Other examples using common animals include “Welsh rabbit” (merely a list of its ingredients: milk or cheese + ale on toast) and “White rabbit”, the very first thing one must say at the beginning of the month to ensure a “month bountiful”. Both of these involve a het-W parallel.

XaLaV = milk + SHaKHaR = ale + PaT (lexem) = piece of bread, toast… was [W]aLav + SHakhaR + PaT ==> WeLSH RaBBiT   [See Bibi’s comment]

XoDeSH = month + RaBaH = increase, be bountiful, was [W]oDe[T] + RaBa[DH] ==> WhiTe RaBBiT


Class 2 – Transliteration of an ancestral/foreign metaphor (coded meaning).


Class 2

to beat the living daylights out of someone 

I’m gonna beat the “livin’ daylights” outta ya < liver and lights, where “liver” is the most dense body part and “lights” was the OE word for lungs, the least dense body part. The meaning was figurative. The speaker did not intend to literally extract the liver and lungs.

to kick the bucket 

< proto-Semitic KaGav B’KayDen => Hebrew 3aGav
B’3a:DeN = to make (physical) love in Paradise. This is still a middle-East metaphor for dying. On a less erotic note, we say “He went to his eternal reward.” Both expressions are a euphemism for dying, a way to avoid saying “He died.”


Class 3 – Translations into the target language of foreign-1 puns that had been transliterated into foreign-1 from “clear text” foreign-1 or foreign-2 words/phrases.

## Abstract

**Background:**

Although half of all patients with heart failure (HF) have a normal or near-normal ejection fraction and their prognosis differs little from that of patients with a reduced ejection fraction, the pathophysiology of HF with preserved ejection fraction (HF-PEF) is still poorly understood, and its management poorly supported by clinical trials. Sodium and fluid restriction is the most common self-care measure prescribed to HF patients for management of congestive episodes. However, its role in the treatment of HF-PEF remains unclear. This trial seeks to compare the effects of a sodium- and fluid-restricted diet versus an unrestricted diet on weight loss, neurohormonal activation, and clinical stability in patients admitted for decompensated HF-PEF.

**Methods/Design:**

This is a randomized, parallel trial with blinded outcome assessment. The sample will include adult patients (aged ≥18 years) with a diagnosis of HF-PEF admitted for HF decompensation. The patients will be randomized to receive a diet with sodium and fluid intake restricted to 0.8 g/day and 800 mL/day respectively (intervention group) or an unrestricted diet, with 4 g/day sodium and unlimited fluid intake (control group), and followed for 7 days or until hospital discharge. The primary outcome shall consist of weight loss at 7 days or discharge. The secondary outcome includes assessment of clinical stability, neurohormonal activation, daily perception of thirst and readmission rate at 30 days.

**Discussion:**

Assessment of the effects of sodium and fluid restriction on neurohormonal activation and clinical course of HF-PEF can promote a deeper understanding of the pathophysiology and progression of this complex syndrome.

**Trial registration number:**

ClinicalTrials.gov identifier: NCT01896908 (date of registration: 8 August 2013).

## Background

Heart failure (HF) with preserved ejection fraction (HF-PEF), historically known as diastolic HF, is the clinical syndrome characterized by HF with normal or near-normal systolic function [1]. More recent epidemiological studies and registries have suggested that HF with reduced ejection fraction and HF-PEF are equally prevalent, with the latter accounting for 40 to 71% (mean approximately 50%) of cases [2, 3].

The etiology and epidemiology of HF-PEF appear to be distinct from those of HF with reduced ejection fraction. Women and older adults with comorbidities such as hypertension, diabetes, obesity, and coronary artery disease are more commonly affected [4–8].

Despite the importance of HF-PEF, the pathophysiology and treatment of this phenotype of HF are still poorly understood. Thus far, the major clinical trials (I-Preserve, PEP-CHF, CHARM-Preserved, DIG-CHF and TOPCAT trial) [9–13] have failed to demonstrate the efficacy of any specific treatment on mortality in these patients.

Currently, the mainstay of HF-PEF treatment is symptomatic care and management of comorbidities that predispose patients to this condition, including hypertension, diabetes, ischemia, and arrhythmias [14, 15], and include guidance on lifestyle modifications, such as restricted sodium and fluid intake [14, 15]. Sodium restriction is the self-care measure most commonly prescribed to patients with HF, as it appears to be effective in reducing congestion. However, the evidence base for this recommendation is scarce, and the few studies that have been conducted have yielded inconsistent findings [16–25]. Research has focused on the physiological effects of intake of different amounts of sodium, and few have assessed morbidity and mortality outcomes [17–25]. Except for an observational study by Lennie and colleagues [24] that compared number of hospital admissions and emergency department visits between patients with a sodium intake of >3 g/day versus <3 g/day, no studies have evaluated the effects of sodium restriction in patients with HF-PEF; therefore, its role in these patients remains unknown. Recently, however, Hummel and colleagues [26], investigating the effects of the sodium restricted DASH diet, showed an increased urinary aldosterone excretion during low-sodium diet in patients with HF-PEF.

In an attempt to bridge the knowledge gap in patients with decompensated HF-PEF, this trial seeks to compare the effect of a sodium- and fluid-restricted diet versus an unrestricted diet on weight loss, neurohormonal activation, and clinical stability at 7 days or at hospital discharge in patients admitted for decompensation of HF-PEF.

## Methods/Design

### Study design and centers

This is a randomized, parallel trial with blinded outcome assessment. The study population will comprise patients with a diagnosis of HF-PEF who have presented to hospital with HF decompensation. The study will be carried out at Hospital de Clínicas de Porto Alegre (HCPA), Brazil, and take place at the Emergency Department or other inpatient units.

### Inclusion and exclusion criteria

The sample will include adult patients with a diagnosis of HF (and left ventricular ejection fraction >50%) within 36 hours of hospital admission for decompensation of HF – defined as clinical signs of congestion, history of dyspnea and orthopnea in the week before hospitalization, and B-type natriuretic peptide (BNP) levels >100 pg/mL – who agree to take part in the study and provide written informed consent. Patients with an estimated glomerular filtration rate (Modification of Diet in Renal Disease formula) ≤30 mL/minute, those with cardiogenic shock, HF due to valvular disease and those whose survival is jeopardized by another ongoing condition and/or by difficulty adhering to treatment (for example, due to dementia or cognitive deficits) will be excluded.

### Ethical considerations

Class 3

to escape by the skin of one’s teeth The classic example is Job 19:20 (to escape) “by the skin of my teeth” meaning “hardly, barely, with difficulty”. In Hebrew, Job said B’3oR SHiNai = skin of my teeth. But Job was making a euphemistic pun on the Hebrew word B’KoSHi = barely, with difficulty… at a time when the Hebrew aiyin had a velar G/K sound, as in 3aZa = Gaza. 
I have found several Latin => Hebrew pun => English translation (of the Hebrew) examples:

to count sheep (to go to sleep)

Latin sopor sond = sleep soundly ==> Hebrew (li)SPoR tZoN = count sheep (to go to sleep)

a hair of the dog (that bit you)

Latin Saccharomyces cervisae = Brewer’s yeast ==> Hebrew Sa3aR MiNSHaKH KeLeV = hair bite dog, i.e., “hair of the dog that bit you” = a hangover remedy. Cf the Greek 3-headed dog CeRBerus.


Class 1 + Class 3 is a (sometimes redundant) combination of these


Classes 1 & 3

Break a leg!

Example 1: “break a leg” = said to an actor to wish him/her good luck.
The normal term in Hebrew or Yiddish would be BRaKHa/BRaKHos = blessing/s.  The pun is the Hebrew term for a knee or leg: BeReKH … both of which sound like the English word “break”.  The translation of the euphemism / pun is “leg”, hence “break a leg”.

to be cold enough to freeze the balls off a brass monkey (Br-r-r-r, it’s brass monkey’s tonight!)

Example 2: (cold enough to) “freeze the balls off a brass monkey”. It means, cold enough to make you shiver.  Most dialects convert a P-sound to B. Hebrew PeLeTZ = shiver, tremble. Compare English palsy.  Hebrew P’LiZ = brass
P to B => BaLLS
Hebrew K’Foo = frozen
Hebrew KoF = monkey
Drop the K => oFFSo, “balls off” is a transliteration, while “brass monkey” is a translation, of the Semitic pun PeLeZ KoF = brass monkey on the plain
text PeLeTZ K’Foo which means “shiver frozen”.